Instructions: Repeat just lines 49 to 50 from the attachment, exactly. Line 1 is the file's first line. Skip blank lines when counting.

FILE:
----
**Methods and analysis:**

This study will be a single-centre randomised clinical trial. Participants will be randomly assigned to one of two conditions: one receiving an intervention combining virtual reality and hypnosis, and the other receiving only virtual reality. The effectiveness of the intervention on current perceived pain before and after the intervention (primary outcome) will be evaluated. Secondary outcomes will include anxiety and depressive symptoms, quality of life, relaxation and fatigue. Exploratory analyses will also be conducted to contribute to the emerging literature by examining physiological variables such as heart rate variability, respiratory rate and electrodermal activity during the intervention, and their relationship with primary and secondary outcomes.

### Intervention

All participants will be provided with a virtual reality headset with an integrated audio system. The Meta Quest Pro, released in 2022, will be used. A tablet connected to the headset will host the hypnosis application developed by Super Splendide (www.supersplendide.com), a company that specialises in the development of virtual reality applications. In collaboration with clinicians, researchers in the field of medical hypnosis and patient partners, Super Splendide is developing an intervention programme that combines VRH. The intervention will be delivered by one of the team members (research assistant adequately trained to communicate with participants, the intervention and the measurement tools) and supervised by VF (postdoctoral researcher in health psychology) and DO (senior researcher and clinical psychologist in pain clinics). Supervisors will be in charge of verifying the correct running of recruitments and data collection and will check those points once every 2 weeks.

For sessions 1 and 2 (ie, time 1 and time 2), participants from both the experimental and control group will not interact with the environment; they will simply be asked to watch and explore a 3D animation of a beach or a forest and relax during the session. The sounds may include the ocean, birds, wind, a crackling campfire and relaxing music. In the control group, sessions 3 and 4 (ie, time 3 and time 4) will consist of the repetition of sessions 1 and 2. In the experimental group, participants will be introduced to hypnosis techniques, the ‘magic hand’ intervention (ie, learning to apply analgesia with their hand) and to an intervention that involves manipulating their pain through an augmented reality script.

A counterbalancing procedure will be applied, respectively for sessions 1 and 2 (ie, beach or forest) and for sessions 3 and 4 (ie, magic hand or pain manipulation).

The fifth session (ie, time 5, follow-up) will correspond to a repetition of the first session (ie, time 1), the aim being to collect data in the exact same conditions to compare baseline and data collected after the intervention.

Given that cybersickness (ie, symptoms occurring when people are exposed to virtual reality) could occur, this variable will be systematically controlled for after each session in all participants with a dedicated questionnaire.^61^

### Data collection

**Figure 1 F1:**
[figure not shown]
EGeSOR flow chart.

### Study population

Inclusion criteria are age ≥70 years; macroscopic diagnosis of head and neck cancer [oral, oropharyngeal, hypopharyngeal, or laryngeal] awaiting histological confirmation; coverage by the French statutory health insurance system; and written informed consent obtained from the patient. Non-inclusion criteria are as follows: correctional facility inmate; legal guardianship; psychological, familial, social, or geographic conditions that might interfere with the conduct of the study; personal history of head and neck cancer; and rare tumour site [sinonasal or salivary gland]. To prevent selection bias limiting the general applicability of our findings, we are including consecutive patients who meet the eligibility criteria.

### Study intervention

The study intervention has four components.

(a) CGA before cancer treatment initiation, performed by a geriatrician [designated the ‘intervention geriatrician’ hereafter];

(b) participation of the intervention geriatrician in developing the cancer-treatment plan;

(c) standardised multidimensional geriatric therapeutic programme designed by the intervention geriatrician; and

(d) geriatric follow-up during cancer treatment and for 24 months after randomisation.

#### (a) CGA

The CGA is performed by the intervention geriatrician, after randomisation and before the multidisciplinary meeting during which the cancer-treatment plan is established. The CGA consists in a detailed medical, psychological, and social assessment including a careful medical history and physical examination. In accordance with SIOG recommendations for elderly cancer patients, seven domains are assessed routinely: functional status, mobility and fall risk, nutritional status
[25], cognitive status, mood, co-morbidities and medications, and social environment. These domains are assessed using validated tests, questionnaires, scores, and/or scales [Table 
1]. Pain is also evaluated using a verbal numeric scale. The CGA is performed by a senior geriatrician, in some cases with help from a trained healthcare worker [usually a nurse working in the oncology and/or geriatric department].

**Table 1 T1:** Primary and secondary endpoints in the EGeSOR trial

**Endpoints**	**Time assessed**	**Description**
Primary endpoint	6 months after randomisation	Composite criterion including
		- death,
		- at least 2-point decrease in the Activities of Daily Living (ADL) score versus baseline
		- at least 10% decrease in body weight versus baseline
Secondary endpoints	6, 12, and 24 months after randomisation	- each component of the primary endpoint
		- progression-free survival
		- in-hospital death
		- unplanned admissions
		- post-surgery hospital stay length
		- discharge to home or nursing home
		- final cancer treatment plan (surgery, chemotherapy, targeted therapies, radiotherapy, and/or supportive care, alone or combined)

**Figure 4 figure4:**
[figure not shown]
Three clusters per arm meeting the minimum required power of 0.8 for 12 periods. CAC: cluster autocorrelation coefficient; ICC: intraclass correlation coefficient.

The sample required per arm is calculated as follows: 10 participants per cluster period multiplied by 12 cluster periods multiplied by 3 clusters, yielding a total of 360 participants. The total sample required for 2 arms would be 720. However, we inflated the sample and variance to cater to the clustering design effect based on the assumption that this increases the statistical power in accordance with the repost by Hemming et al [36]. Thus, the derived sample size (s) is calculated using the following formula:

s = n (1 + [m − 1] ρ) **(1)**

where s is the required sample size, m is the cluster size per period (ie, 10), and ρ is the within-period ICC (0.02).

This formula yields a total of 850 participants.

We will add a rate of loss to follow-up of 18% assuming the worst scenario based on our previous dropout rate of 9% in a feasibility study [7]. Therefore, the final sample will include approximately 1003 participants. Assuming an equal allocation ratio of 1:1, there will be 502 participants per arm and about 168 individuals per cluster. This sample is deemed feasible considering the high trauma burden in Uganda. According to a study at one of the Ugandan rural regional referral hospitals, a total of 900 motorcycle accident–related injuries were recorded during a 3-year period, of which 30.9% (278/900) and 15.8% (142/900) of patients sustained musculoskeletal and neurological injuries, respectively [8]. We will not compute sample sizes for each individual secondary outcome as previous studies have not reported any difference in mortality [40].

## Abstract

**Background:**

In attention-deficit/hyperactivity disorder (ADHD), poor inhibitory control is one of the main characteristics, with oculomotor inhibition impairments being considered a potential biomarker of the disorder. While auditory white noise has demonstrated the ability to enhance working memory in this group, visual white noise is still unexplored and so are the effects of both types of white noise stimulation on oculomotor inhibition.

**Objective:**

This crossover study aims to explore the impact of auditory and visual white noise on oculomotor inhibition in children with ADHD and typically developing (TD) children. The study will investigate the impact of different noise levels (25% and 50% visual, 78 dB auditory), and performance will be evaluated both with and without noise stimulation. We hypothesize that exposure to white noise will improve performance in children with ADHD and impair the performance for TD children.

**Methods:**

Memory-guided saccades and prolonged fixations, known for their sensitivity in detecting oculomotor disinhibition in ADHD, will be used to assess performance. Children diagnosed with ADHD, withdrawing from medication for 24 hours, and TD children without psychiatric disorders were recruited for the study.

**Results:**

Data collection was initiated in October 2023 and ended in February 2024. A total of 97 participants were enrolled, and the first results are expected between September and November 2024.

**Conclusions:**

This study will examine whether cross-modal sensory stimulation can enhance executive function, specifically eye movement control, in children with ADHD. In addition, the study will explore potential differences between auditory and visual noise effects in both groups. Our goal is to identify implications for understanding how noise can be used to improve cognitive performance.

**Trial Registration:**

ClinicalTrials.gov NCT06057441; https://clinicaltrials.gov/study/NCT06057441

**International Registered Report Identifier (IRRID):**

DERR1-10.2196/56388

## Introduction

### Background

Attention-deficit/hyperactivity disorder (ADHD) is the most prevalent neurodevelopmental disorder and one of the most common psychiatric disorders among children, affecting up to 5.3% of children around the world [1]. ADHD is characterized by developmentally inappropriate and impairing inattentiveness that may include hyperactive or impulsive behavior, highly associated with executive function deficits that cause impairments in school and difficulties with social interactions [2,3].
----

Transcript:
**Objective:**

This crossover study aims to explore the impact of auditory and visual white noise on oculomotor inhibition in children with ADHD and typically developing (TD) children. The study will investigate the impact of different noise levels (25% and 50% visual, 78 dB auditory), and performance will be evaluated both with and without noise stimulation. We hypothesize that exposure to white noise will improve performance in children with ADHD and impair the performance for TD children.